Senators will have to wait longer to get the Sh300 million to monitor and evaluate what governors are doing in the counties as the Treasury is still reviewing regulations to guide how the allocation will be spent.
Treasury Cabinet Secretary Henry Rotich said that his ministry had not finished fine-tuning the regulations for the fund when he appeared before the Senate Finance Committee.
“We have seen some regulations given to us. We are studying them to ensure that the oversight role is done within the legal framework provided by the PFM law. We have faced challenges in just creating funds and allocating to legislators,” he told the committee on Wednesday.
Senators have been promised they will get Sh332 million through a supplementary budget to be brought for approval in Parliament.
The CS, however, did not indicate when the additional budget would be tabled in the National Assembly.
Once the regulations are in place, the senators will get an allocation for the role every financial year.
Senators have been pushing for the allocation saying they were not able to perform their roles as indicated in Article 96 of the Constitution because of lack of adequate facilitation.
An attempt to given them Sh1 billion this financial year was dropped by MPs and they have had to make do without.
Mr Rotich said the Treasury wanted to be more careful so as not to face legal challenges like the Affirmative Action Fund for the 47 women representatives that has been challenged in court.
“Funds for the affirmative action have been stopped by the judiciary and we are now reviewing again its regulations. The CDF has faced challenges too. So we want to look at the draft regulations to ensure that we don’t run into problems,” said the CS.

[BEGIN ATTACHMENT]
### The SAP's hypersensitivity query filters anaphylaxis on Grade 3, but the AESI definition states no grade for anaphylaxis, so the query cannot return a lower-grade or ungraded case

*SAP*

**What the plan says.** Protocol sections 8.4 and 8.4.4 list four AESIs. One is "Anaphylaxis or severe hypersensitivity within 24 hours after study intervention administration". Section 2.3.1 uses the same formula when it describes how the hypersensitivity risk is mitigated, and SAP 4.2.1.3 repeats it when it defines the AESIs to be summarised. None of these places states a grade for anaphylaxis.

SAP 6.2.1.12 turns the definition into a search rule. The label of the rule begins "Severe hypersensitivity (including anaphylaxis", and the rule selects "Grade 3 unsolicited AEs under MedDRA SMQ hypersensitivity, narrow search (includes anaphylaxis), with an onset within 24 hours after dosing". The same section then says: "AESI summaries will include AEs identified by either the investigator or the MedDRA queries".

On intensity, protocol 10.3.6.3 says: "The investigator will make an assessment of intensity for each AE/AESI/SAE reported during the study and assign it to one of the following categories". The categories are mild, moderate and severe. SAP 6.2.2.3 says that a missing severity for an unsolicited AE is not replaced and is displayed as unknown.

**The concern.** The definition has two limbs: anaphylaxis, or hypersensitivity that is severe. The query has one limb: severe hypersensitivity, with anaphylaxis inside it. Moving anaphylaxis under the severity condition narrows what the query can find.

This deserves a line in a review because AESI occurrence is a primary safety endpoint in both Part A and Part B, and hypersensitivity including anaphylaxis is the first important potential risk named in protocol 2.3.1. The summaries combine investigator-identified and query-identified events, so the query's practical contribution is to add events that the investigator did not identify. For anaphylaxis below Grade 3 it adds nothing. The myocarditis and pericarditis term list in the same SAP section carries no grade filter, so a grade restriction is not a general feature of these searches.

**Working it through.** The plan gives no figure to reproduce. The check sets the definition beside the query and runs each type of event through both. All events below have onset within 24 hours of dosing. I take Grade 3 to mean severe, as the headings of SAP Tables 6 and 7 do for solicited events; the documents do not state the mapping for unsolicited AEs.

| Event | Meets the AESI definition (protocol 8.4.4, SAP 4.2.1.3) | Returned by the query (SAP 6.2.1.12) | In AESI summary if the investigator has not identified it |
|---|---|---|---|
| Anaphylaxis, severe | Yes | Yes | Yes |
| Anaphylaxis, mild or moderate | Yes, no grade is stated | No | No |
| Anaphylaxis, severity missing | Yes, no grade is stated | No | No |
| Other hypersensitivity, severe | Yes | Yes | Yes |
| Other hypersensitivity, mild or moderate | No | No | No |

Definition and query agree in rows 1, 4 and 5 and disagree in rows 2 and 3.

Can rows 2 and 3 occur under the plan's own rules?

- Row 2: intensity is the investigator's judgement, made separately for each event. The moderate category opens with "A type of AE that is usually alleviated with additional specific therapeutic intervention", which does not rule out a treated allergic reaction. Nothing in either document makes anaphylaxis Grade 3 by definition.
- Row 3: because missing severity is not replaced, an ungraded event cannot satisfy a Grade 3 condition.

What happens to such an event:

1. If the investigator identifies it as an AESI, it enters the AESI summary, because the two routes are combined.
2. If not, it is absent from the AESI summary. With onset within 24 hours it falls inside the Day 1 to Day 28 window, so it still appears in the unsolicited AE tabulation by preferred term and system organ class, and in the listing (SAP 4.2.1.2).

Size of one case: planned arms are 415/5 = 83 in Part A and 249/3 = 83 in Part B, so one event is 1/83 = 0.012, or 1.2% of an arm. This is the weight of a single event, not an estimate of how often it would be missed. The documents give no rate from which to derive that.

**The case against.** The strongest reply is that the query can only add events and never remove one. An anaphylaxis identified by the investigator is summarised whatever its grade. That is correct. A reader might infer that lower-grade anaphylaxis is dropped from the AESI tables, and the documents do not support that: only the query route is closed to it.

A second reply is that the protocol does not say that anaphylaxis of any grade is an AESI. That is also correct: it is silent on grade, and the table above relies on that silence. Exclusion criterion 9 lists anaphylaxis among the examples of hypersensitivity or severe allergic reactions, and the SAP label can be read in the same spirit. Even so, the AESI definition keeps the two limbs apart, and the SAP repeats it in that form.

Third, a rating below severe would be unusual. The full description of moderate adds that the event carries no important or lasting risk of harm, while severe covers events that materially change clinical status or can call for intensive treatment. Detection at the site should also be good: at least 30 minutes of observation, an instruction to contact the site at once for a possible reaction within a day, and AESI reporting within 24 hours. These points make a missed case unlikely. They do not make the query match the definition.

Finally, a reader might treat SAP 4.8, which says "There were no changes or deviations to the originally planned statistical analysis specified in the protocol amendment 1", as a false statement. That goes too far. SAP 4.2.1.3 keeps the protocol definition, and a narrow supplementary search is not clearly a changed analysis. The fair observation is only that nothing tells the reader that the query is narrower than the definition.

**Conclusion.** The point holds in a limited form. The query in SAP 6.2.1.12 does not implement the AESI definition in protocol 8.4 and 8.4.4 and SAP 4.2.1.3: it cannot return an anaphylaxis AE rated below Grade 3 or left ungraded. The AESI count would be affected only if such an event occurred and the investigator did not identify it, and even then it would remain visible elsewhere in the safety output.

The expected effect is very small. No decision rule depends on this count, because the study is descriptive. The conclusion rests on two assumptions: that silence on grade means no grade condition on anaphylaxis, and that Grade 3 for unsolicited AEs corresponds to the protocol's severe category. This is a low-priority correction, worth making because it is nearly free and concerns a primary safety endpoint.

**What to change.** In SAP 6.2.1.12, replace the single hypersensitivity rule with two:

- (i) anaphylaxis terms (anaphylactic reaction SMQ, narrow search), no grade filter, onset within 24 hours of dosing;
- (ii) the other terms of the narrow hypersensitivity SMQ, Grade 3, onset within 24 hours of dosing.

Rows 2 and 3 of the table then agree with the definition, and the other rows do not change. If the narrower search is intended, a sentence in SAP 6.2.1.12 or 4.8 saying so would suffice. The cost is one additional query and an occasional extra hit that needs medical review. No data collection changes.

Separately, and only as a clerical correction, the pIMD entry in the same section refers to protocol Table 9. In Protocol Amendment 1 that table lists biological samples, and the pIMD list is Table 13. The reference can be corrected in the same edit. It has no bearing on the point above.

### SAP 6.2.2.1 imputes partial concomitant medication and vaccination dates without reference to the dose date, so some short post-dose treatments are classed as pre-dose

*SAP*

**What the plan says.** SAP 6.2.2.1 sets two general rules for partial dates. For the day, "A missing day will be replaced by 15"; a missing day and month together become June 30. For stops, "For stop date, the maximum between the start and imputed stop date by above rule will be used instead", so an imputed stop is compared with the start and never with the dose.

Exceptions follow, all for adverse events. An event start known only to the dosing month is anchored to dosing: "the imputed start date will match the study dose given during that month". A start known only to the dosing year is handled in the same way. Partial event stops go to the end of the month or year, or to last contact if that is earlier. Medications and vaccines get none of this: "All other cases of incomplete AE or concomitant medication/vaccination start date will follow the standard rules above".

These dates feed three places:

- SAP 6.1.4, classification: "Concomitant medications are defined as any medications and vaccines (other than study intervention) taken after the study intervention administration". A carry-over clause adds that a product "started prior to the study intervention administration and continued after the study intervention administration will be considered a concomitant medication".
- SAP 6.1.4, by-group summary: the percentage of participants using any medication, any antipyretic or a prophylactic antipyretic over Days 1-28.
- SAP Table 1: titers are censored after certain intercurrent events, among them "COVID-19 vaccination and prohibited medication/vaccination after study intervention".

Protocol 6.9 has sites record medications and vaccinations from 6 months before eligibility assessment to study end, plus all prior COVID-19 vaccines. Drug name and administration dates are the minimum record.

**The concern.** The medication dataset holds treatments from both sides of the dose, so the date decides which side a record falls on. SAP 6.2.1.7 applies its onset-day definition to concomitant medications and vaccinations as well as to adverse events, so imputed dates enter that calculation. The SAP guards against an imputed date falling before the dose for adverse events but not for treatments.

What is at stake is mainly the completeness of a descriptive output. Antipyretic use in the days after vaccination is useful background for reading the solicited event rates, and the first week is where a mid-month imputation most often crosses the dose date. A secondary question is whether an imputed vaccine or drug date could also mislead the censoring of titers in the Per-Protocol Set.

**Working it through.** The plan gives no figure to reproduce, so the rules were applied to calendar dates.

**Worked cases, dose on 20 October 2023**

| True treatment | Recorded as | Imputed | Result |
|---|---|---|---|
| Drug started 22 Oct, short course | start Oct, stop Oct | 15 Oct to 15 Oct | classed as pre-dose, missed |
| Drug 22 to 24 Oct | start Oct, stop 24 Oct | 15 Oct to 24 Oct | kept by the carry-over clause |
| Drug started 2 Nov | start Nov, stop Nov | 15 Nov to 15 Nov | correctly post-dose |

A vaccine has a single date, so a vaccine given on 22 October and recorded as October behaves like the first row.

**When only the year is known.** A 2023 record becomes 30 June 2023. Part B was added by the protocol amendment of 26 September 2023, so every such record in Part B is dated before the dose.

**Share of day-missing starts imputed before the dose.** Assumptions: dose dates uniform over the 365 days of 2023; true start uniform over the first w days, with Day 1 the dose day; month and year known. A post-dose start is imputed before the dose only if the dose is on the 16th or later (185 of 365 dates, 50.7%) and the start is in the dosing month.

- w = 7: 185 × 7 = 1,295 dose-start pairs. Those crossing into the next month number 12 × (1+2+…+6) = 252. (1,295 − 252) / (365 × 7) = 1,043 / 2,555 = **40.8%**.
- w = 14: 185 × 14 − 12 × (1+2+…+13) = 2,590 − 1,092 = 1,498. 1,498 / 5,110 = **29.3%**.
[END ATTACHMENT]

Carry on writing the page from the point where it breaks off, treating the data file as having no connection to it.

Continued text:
Despite the delay in the drafting of proper regulations, the CS promised the senators that they will finally get the money so as to be able to watch over the billions sent to the governors every financial year.
The lawmakers have argued that it did not make sense to send governors billions of shillings and then deny Senate oversight money to look after the billions.
“We want to finalise the regulations and see if we can adjust the supplementary budget and allocate the money for oversight. It makes sense that the Senate is involved in playing oversight the funds that go the counties,” he added.
During a retreat for Senate leadership in Mombasa last weekend, the lawmakers said the Sh332 million they were to receive before June was inadequate and requested that they be given Sh1 billion.
Nominated senators have also asked to be included in the fund.
“We have had discussions on this oversight fund since last year. By and large, we want to see how to provide this in this financial year. We want to see how to adjust the budget of Parliament to provide for this and going forward we need to ensure that this is provided every financial year.
"The issue was we needed to develop a framework on how Senate will oversight,” said the CS.